Personally, I'd not say this was a bad book. I came away feeling I had learned some bit more about a world otherwise foreign to me. I DID find myself agreeing with the author's overt lessons about listening, understanding, and forgiving others and oneself for perceived transgressions, and I did enjoy the voice of the narrator, if not his intrepretation of some of the dialogs. However, I also understand that for most readers, these are not necessarily good selling points. Based on the story alone, I found this book wonting. I was very disappointed, and if I were not almost obsessive about finishing books I have started, I probably would have gently set this one aside at the midpoint and moved on.
If you would like to learn more about the Church of England and how it is structured, or a bit more about charismatic healing and the connections between psychic healing, the Church and how Devine energy, focused energy, prayer and mysticism all interconnect (at least according to this author), this is a fine example. But, do not expect a strong story line. It simply is not there. Sorry.
I am a fan of the Church of England series. I did not read the novels in chronological order, but then went back and reread them chronologically, and took a more thorough involvement in the characters. Now, listening to the reader create his own version of the characters, it has given me a new view of them. Very enjoyable, very well done.
"Enjoyed it much more on a second reading."
I am working my way back through Susan Howatch’s Church of England series. This six book series is about four different Church of England clergy told from five different main characters (one is told from the perspective of a mistress) over 30 year period.
Glamorous Powers was probably my least or second least favorite of the series on the first reading. But I discovered a lot more depth on a second reading. The first time I read this on kindle, this time I switched to audiobook.
As with all of Howatch’s writing, I think there is too much melodrama. But the melodrama makes a lot of sense to the story here. Jon Darrow is an Anglian monk. He is Abbot of one of the houses of the Fordite order (the order is fictional, but according to Wikipedia there are about 2400 Anglican Monks or Nuns around today.)
Darrow is the spiritual director from Glittering Images, the first book in the series. In the first book, Darrow was a near perfect figure, always knowing what to do, in near perfect communion with God and using his psychic abilities for spiritual direction. But several years after the first book he receives a vision that he interprets is a sign from God to leave the order and re-enter the world.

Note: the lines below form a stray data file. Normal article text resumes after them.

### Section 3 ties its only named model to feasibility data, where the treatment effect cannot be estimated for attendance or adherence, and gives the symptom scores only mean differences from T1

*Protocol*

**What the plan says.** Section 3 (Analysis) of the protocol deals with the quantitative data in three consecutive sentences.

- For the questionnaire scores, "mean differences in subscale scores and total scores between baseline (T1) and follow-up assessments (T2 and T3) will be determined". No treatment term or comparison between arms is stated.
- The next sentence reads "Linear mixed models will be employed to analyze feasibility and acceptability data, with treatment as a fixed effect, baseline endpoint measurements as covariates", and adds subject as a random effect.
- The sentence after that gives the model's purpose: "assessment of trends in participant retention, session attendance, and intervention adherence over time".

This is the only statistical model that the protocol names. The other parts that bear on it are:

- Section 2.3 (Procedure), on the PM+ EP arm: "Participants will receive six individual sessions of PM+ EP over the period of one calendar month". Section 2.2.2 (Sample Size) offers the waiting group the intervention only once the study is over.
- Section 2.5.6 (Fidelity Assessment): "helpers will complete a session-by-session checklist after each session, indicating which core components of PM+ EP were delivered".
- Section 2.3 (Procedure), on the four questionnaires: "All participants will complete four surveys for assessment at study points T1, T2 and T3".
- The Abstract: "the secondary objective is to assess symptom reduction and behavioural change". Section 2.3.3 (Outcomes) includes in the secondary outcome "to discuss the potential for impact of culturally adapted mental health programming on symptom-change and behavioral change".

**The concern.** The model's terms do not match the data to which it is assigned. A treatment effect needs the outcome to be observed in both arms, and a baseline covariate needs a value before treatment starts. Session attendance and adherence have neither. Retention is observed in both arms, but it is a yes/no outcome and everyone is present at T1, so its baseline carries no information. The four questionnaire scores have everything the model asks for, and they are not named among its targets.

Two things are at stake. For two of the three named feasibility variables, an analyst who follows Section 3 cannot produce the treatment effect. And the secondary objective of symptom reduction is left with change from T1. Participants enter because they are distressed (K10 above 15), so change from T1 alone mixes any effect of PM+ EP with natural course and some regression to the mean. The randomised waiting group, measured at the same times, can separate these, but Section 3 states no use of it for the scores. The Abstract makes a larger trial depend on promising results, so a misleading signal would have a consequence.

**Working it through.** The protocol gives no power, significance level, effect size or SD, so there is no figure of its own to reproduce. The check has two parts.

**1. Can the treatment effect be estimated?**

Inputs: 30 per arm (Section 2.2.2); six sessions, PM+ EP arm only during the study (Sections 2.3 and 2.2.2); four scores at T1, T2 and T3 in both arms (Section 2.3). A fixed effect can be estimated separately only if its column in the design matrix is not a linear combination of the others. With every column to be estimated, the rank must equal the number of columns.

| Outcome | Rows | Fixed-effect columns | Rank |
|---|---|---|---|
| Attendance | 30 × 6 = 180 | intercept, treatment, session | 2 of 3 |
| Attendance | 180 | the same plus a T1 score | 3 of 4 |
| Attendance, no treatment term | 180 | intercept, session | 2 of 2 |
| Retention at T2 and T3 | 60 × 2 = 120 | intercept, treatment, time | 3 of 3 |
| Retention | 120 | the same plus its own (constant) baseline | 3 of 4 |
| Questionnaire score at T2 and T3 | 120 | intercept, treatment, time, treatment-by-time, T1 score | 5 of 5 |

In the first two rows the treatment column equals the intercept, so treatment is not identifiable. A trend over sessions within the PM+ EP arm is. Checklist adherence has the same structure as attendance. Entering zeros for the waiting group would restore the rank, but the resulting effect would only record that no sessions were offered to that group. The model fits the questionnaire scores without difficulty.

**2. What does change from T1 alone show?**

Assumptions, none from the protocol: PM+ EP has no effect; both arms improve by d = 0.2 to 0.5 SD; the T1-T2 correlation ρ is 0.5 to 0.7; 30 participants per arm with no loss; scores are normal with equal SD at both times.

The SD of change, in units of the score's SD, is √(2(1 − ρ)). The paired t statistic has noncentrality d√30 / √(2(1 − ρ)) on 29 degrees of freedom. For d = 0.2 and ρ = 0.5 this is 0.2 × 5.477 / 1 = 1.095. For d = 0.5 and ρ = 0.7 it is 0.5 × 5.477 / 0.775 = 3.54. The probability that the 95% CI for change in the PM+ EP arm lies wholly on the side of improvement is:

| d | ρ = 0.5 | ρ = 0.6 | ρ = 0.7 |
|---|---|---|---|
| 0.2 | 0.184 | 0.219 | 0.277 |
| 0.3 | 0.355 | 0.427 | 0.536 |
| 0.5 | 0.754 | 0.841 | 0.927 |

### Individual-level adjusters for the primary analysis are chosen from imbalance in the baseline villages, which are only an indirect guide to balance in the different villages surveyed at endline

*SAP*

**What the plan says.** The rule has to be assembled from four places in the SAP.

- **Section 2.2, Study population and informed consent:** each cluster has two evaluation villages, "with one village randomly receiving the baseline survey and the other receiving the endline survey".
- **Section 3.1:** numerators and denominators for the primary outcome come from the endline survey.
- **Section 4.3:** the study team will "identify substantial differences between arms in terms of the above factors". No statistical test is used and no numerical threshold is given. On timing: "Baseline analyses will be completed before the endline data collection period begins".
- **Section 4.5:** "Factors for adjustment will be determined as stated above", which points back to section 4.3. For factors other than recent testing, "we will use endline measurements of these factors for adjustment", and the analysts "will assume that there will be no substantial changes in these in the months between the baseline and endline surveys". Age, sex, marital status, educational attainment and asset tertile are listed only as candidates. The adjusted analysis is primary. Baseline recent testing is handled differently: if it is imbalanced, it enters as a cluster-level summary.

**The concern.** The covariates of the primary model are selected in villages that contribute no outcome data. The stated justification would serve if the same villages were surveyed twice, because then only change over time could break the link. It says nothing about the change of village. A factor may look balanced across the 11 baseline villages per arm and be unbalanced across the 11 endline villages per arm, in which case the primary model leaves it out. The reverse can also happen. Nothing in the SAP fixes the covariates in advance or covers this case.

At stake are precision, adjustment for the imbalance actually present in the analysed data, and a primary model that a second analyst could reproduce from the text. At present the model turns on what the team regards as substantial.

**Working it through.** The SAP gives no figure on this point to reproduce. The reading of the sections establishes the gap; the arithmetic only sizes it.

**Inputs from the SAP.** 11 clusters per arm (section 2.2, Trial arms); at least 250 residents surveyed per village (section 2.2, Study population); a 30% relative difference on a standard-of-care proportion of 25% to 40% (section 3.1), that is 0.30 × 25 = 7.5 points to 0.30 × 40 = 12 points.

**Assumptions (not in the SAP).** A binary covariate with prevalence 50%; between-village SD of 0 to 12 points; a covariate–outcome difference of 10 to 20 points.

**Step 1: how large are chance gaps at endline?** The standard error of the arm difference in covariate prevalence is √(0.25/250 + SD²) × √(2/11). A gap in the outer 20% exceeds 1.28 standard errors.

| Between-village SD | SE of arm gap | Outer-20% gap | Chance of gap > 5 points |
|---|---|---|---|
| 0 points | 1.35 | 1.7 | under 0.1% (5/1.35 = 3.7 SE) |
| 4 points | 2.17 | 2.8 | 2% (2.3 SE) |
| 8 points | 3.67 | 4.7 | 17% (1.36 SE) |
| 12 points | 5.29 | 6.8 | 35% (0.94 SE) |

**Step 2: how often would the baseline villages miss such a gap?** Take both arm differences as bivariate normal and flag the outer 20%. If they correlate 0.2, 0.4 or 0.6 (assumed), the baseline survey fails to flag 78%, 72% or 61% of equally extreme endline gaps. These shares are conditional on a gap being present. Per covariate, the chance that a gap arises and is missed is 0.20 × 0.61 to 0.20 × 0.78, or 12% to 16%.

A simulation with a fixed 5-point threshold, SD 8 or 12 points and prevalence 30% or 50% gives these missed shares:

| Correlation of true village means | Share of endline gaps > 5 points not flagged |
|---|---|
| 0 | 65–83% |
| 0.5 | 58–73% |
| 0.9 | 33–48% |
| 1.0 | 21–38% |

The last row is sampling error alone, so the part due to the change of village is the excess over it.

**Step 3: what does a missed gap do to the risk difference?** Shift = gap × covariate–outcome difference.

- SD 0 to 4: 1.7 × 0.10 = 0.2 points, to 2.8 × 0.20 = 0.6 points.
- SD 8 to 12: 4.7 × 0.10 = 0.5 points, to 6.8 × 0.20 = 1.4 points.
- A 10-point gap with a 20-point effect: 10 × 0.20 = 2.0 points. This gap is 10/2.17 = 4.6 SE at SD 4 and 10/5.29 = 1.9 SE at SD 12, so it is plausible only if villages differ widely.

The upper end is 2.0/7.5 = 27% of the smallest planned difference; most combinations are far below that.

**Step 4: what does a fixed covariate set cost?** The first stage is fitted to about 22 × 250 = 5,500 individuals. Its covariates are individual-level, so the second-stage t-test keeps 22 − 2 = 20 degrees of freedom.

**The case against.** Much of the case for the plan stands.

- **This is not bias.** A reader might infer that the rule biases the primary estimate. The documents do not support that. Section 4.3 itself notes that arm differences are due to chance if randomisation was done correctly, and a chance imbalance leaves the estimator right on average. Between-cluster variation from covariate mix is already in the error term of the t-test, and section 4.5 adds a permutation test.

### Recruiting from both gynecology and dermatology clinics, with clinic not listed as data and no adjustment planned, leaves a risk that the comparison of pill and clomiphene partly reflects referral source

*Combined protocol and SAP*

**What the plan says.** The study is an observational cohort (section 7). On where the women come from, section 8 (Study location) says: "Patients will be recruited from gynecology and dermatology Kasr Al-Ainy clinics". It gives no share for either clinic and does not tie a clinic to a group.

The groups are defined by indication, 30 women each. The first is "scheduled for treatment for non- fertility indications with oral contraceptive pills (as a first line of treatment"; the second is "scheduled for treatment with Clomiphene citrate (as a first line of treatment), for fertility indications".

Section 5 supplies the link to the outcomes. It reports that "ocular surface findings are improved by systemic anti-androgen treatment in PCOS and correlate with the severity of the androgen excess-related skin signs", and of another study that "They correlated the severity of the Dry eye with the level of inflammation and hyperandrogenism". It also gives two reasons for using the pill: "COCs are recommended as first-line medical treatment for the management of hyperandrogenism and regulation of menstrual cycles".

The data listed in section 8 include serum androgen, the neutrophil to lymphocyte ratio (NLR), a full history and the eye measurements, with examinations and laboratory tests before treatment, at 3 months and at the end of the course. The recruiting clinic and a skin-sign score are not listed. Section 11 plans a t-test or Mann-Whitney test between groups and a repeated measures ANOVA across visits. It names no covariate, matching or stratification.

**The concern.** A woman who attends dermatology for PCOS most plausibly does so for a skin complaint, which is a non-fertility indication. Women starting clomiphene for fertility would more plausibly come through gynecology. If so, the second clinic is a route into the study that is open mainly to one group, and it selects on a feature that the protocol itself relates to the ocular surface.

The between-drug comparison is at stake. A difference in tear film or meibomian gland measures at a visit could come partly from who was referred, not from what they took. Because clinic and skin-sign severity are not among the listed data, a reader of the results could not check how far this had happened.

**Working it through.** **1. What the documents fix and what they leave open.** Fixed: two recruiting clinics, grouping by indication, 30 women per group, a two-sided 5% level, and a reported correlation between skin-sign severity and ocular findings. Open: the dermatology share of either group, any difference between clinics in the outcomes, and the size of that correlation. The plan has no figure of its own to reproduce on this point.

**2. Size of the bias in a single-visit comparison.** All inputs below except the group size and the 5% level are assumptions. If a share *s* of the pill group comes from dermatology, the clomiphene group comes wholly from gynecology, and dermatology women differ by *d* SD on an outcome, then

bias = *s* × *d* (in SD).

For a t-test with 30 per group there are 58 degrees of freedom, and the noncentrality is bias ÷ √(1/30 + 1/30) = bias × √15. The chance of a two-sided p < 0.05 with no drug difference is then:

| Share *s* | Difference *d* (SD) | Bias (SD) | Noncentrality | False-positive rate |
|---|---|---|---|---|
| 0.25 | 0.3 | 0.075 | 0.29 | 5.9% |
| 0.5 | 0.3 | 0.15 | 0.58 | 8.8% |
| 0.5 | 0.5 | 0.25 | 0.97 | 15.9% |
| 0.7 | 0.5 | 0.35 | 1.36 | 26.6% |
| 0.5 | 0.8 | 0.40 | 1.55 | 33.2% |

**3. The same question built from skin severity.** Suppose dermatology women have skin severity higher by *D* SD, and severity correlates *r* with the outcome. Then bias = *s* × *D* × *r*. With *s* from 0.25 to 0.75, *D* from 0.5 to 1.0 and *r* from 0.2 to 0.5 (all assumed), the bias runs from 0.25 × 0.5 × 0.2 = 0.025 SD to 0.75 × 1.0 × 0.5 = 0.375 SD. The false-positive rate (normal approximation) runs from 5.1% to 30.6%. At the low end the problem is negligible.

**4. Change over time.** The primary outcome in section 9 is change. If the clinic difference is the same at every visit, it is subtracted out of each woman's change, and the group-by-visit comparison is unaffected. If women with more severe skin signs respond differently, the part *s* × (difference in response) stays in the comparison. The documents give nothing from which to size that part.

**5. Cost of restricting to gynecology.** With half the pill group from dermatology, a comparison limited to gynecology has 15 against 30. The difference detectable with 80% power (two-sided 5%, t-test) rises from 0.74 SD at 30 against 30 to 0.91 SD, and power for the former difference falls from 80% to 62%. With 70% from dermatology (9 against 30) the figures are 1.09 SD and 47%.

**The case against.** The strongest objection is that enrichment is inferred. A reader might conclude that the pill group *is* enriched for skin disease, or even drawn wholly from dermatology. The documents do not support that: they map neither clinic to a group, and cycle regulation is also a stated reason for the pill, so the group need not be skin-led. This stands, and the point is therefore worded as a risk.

Earlier in his life, Darrow was married, had two children and after his wife died and his kids moved from home, he entered the monastic life and for 17 years followed his calling there. The first quarter of the book is about Darrow receiving the vision and then receiving spiritual direction from his superior (and long term competitor). This is a very different view of spiritual direction from the first book and I think useful to give a different perspective on what spiritual direction can be.
(Some spoilers from here on)
Darrow ends up leaving the order, messes up his reunion with his kids, meets the woman of his dreams, gets married too soon, tries to do too much to bring about this calling that he feels God has for him, avoids lots of good advice and counsel, inappropriately tries to shield those around him, while riding roughshod over them.
This is a great book to illustrate how clergy (or others) can ignore family and basic spiritual requirements of kindness and love to do what they see as their greater calling. In other words, quite often, those that feel called by God for a particular task seem to forget the more general callings of love and kindness and basic decency that we are all called to do.
Howatch also seems to have issues with fathers and marriage because again, this is a book that revolves around father figures and bad marriages. This could be cliché in the hands of a bad writer, especially since there are so many similar themes from the first book, but instead to me this feels even more insightful because of the overlapping themes from the first book.
We are often blind to reality in the heat of our passions, but God can redeem our blindness and the results of our sin for his own glory. There is no perfection in this book. Darrow, while at times being a goody, goody, shows the trap of spiritual work and the trap of trying to protect those around us instead of being vulnerable to allowing others to minister to us just as we seek to minister to those around us.
I am going to take a little time off of Howatch and catch up on some other things, but I will start the third book in the near future.
"Just Didn't Get It"
A 60-year-old Anglican monk, known for his psychic powers, loses a promotion to a despised rival, then has a vision he interprets as God directing him to leave his order. What happens next, I cannot say, because after seven hours of listening to the monk undergo a cruel, humiliating, and tortuous psychoanalysis by his rival, all for the purpose of determining whether the vision is legitimately divine, I could not take anymore.
It certainly gave me a better appreciation for doctor-patient confidentiality, because there are some human functions I don't care to hear about in minute detail (like whether a celibate old man ejaculates after having a religious vision or gets an erection when a younger woman kisses him on the cheek). I'm sorry to be so coarse, but if you buy this book, you should understand that this is what you're in for and steel yourself to endure much unpleasant discussion on the baser aspects of human nature. For me, it was a nasty experience (as in masochistic, mean-spirited, and pointless), but others apparently enjoy it. I wish I could get my credit back.